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July 27, 2007

Let's Schedule Downtime for Month End

Just got this notice from the South Africa Revenue Service:

In line with our policy of continuous improvement, please note that the SARS eFiling service will be unavailable during the following times:

From 18:00 Friday 27th July 2007 2006 until 07:00 Monday 30th July 2007

Whilst the times above have been set aside, we will endeavor to minimise the offline duration as much as possible. We apologise for any inconvenience you may experience.

Monthend.

Great time for downtime guys.

July 26, 2007

Apple TV Rescued: iTunes Plus

Shortly after the drama getting the Apple TV to play DRM encoded content had played out, I discovered iTunes Plus from Apple.

iTunes Plus offers higher quality encoded digital music, with no DRM, for an extra 30c per song.

Paid the extra money within a heartbeat, and the DRM worries are a thing of the past.

I can now play the music I paid for.

July 12, 2007

More Fun with Apple TV

So I took my Apple TV to be swapped out today. The Apple Store in regent street starting asking why I had taken "so long" to return it but stopped that question in their tracks when they saw my face.

Brand new Apple TV, repeat the installation process, and what do you know? The new one is as broken as the old one was.

It got better.

While at the Apple Store, they sold me an AppleCare Protection Plan, which my pinky toe told me I am going to need. According to the instructions, you have to register your AppleCare online.

apple-support-sorry.png

Turns out the AppleCare Protection Plan needs to be registered online using your existing Apple ID.

No worries, go to http://www.apple.com/uk/support/register and follow the prompts.

One of the prompts asks you for the country - the UK, where the AppleCare Protection Plan was bought.

What follows is the message "Our records indicate that the service you are trying to use is not available in your location".

Or in English, "Our support service is broken, just like our Apple TV".

So why the rant?

Apple represented a dying breed of companies who believed that technology is an enabling thing that makes people's lives easier. But now it seems they are falling into the same trap of general sloppiness that blights the computer industry and the internet the world over.

I've seen the future, and it no longer works.

July 5, 2007

Apple TV and the DRM Achilles Heel

Having managed to get myself an Apple TV a few weeks ago, I finally had a reason to go off and buy some video content on iTunes. So far the ownership experience had been relatively straightforward: Plug it in, answer some simple questions, sync it with iTunes and you're done.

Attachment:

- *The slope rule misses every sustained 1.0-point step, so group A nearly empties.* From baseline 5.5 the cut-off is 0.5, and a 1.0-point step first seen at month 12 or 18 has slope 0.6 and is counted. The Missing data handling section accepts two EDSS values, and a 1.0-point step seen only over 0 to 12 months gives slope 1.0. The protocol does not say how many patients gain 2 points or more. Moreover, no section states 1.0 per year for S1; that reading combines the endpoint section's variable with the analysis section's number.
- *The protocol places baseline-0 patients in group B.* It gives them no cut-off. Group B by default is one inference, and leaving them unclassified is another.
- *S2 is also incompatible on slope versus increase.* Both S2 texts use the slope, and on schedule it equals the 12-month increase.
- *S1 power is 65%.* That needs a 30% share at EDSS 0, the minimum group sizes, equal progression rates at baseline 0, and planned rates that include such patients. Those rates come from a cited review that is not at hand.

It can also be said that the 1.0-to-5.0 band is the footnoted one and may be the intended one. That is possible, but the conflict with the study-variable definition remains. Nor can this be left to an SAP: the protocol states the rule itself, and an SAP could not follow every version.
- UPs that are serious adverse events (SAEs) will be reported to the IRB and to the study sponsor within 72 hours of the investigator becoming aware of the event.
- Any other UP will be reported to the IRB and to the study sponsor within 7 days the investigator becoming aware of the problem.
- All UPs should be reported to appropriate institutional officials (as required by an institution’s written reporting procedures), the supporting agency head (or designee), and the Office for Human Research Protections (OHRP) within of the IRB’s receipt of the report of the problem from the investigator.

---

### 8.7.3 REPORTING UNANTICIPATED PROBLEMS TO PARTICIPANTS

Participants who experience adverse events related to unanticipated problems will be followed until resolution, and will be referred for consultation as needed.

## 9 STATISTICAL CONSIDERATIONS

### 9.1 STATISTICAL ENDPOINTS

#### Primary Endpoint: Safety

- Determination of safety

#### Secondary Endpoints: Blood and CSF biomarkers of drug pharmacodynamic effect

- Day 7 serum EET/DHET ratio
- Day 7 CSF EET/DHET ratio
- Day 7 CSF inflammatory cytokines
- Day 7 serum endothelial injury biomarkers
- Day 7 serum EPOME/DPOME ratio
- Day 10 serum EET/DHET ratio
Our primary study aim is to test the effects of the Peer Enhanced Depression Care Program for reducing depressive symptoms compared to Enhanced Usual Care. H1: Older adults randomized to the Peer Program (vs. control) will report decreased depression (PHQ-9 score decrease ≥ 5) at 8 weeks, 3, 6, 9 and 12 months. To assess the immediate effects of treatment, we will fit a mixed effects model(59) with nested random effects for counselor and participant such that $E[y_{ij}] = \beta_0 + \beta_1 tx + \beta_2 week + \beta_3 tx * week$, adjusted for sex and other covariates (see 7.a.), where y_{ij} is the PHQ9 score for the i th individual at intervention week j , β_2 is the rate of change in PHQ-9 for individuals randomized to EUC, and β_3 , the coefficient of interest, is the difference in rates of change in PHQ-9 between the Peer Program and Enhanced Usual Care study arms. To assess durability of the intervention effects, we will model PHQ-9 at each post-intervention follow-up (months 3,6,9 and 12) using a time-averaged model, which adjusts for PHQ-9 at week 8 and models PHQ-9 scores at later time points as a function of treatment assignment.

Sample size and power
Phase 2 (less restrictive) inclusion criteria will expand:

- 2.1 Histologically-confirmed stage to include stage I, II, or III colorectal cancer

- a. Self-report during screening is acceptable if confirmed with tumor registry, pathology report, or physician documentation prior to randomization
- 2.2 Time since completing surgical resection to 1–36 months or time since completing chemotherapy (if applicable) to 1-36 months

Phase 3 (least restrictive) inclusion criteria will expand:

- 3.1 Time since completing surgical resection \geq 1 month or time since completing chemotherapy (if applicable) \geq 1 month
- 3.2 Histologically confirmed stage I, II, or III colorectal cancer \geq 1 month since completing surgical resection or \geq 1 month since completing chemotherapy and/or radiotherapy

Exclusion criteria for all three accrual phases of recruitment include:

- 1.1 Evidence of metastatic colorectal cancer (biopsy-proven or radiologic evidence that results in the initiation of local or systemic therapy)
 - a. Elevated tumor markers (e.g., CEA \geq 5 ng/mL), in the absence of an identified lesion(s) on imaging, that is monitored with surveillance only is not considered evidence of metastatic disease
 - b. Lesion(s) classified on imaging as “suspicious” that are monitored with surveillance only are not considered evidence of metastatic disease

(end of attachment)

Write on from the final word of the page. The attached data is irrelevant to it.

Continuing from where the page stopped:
Only the software update didn't want to work, giving the rather vague message "can't check right now, try again later". Um, ok. But apart from that, a relatively pain free experience.

Having had a bit of time, I took the credit card, went "what the hell", and started buying a few music videos on iTunes. Unfortunately the heady experience of shopping was short lived just as the first video had finished downloading.

Despite having paid good money to buy the videos, my Apple TV told me "You are not authorized to play this content".

A storm was brewing on the horizon, and that heady rush of shopping with gay abandon cooled swiftly to a nasty case of buyers remorse.

Is Apple TV a lemon?

It was soon becoming clear that this device was going to put up a fight, so it was off to trusty old Google. Surely someone else on the net has had this problem and solved it? Other people have had this problem all right, but as to solutions, they are few and far between.

Apple themselves offer a vague and non committal iTunes authorizations page entitled Apple TV may not play content purchased from the iTunes Store, and it offered a number of things I might try. Not the definitive solution to the problem, just a few vague things that might work, but then again, might not.

Some of the things they suggested include "deauthorizing and reauthorizing your iTunes" - it was not clear why this would have made any difference, as it was the Apple TV device that refused to play the content, not the iTunes player itself. Regardless, I tried it, and it made no difference.

Their next strategy was resetting the device - first by using the "reset" option, then when that made no difference I performed a factory reset of the device, and resynced all the music and videos back to the now blank device from iTunes.

Again, no effect.

The next step that was recommended was to follow an elaborate process to delete and reimport all my iTunes music, and at this point I went "whoa there, hang on just a minute".

All this drama, because a device I paid good money for, refuses to play content that I paid good money for.

Apple have perfected the art of making their customers want their products, keeping buyers remorse at bay long after the product was purchased. But in this case, I have a product with amazing potential that is virtually useless to me.

The traditional music industry has bent over backwards to devise strategies to sell content to people, but at the same time restrict the devices on which that content can be viewed.

The problem is that once you have crossed the threshold beyond which it is too difficult for an average person to get their purchase to work properly, the potential purchaser will simply stop bothering.

Buying those music videos was a cool idea earlier this evening, but right now, I couldn't be bothered.

The traditional music industry would have you believe that piracy is their biggest threat, but in reality it is the hurdles the industry has built into their own devices that ultimately will be their downfall.